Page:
2003. I’m a newly minted 29 YO VP Product Management at a venture backed enterprise log management software company where I was previously VP Professional Services. I’m excited to be in charge of THE ROADMAP! My board is a bunch of sales types who want to know when on the roadmap our log management system intended to report on user behaviors and performance metrics and find error messages will completely pivot to become a SIEM because they heard ArcSight’s sales were taking off. My enterprise customers including Bank One and Lehman Brothers (notice a pattern of spectacularly demised or silently absorbed brand names so far?) demand roadmaps exactly when they will get all of all the features our salespeople promised them. And then my out of control engineers who hate PM and management discover this “agile” thing? NOOOOOOO!!!!! We’re going to commit to that pivot the board wants and it’s going to happen in 9 months, I PROMISE!
2005. That pivot didn’t work out so well. Our 4.0 complete frontend rebuild and brand new real time correlation engine is a year late and counting. We haven’t delivered anything meaningful to customers for longer than we can remember. All of this agile sprinting is resulting in one impossible to love or sell internal preview after another Friday demo after Friday demo. When the build doesn’t fail.
I jump ship in March of that year and become the Chief Product Splunker at the then-12 person Series A Splunk that’s still in stealth mode. There’s a main branch that hasn’t been able to compile for weeks and at least 12 competing ideas of what features need to be in a viable beta. The 9 prima donna engineers here heard about that $&@!*&@!#(@! agile thing too. Damn! No matter. I’m going to write a 60 page 1.0 MRD and build a roadmap and get them to comply. They laughed at the roadmap but we did manage to get a somewhat viable 1.0 beta released for public download with some coherence in about 4 months from that point.
Interestingly, purely in hindsight, I realize the reason users start loving Splunk itself is because they’re either sysadmins supporting or devs developing for various emerging kinds of web sites and services. Services that are being continually changed and break in new and interesting ways with all kinds of mysterious errors to debug against increasingly fragmented service oriented and web 2.0 architectures. Our customers, like me, were coping with the emerging continuous model.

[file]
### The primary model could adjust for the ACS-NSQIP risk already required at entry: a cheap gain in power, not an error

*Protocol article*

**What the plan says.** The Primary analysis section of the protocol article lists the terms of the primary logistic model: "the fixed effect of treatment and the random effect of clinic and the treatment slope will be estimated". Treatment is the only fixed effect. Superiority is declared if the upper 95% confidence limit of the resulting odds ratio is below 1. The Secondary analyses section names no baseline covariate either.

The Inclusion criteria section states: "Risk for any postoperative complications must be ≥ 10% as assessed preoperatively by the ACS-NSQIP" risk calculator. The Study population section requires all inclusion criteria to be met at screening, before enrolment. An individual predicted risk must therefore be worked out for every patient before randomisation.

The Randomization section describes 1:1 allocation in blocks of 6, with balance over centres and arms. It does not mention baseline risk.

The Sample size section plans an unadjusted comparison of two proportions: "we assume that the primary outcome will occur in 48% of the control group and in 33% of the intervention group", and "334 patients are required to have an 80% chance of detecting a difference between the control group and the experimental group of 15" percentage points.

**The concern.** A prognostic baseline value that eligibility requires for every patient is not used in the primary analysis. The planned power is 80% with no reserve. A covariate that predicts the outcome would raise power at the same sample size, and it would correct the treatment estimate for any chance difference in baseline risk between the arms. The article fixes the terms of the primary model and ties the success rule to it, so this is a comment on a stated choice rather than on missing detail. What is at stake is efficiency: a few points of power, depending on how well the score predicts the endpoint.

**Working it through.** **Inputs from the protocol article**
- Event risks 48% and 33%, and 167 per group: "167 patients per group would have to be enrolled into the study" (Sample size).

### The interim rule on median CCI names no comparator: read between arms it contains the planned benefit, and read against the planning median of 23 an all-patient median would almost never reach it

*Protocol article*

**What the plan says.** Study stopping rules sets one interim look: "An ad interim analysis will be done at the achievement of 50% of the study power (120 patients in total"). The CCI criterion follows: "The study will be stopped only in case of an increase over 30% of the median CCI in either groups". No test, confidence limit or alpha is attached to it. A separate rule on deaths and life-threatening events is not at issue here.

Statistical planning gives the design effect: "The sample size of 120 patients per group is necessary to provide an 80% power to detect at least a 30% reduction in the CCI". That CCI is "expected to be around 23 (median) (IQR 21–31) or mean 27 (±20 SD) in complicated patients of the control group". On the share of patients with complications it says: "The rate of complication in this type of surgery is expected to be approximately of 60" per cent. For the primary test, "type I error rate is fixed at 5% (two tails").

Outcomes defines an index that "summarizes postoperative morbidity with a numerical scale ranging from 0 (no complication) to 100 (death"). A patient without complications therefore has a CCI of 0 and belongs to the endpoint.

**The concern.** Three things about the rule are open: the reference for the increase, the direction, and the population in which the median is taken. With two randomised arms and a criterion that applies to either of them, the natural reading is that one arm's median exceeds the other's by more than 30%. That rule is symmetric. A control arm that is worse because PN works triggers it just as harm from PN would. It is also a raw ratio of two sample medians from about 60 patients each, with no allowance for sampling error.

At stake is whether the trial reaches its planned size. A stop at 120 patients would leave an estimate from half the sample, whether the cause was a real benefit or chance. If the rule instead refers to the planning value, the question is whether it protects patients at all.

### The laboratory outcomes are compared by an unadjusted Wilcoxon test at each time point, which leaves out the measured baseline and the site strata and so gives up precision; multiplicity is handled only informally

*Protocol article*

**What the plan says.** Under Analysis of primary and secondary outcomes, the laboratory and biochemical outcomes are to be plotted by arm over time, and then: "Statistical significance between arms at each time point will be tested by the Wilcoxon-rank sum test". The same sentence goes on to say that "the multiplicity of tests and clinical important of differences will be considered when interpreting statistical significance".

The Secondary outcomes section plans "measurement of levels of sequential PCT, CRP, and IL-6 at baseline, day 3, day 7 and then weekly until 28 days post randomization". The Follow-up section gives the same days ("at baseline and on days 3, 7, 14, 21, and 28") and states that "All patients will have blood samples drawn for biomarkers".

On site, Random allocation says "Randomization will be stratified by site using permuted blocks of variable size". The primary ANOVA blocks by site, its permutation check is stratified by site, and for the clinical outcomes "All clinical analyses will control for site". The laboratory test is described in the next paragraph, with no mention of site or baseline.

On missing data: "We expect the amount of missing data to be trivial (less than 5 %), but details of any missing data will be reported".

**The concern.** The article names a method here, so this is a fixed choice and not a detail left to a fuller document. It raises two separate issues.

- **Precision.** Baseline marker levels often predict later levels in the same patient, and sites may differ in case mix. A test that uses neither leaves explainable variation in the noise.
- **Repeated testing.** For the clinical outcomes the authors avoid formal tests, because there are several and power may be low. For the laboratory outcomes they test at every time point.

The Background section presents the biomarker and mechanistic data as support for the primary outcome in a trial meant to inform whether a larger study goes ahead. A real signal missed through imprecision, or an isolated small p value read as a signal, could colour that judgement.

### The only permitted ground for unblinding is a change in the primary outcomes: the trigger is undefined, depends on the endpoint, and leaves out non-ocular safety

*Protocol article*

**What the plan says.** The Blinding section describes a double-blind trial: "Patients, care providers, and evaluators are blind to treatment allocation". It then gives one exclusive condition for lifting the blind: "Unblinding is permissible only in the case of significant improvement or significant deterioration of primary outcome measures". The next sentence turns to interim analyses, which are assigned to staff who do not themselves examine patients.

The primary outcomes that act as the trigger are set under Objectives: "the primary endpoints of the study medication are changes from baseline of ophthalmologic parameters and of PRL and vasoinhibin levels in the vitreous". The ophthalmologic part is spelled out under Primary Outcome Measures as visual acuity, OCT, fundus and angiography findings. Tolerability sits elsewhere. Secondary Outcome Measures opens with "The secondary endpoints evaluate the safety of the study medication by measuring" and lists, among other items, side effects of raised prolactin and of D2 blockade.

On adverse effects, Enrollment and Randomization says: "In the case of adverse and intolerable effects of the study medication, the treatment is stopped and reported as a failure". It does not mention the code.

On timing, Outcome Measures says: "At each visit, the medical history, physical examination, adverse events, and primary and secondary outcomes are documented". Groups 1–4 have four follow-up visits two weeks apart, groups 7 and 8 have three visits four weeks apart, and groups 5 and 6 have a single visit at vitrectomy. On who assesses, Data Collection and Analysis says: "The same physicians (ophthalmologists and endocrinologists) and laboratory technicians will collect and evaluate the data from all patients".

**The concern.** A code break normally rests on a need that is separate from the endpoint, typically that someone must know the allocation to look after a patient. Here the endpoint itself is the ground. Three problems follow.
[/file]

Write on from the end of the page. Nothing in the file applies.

2006. We ship 1.1, 1.2, 2.0, seemingly a release every 6-8 weeks. We have lots of free users and some paying customers. A growing stream of feedback is coming as support cases, forum posts, in person sessions helping customers install and use the thing. I’ve got the more mundane title of VP Product Management & Support since we have real enterprise customers and closed series B funding with a more conservative firm. I have support engineers but none of my PMs last. Engineering has made sport of alternately mocking and ignoring my roadmaps and MRDs, but they listen when I bring them one issue at a time with real users and their stories and requests attached. Hmm. Can I automate managing these discrete issue backlogs? Let’s see what’s available.
Engineering is using Jira running on Linux servers in our server room to track their backlog and still talking agile. But it doesn’t know anything about PM process. I look into some PM requirements and roadmap tracking tools of the day. They all run on Windows. They have some good ideas around automating the bare bones of the well known Pragmatic Marketing “requirements that work” framework to track enhancement requests, other market datapoints, customer call reports and massage them into market problems.
Our grumpiest cofounder and chief architect is also our IT guy. He tells me no way no how is he running a frickin’ Windows box. Why can’t you use this Jira thing we’ve already got running? (Long before Jira as a SaaS.)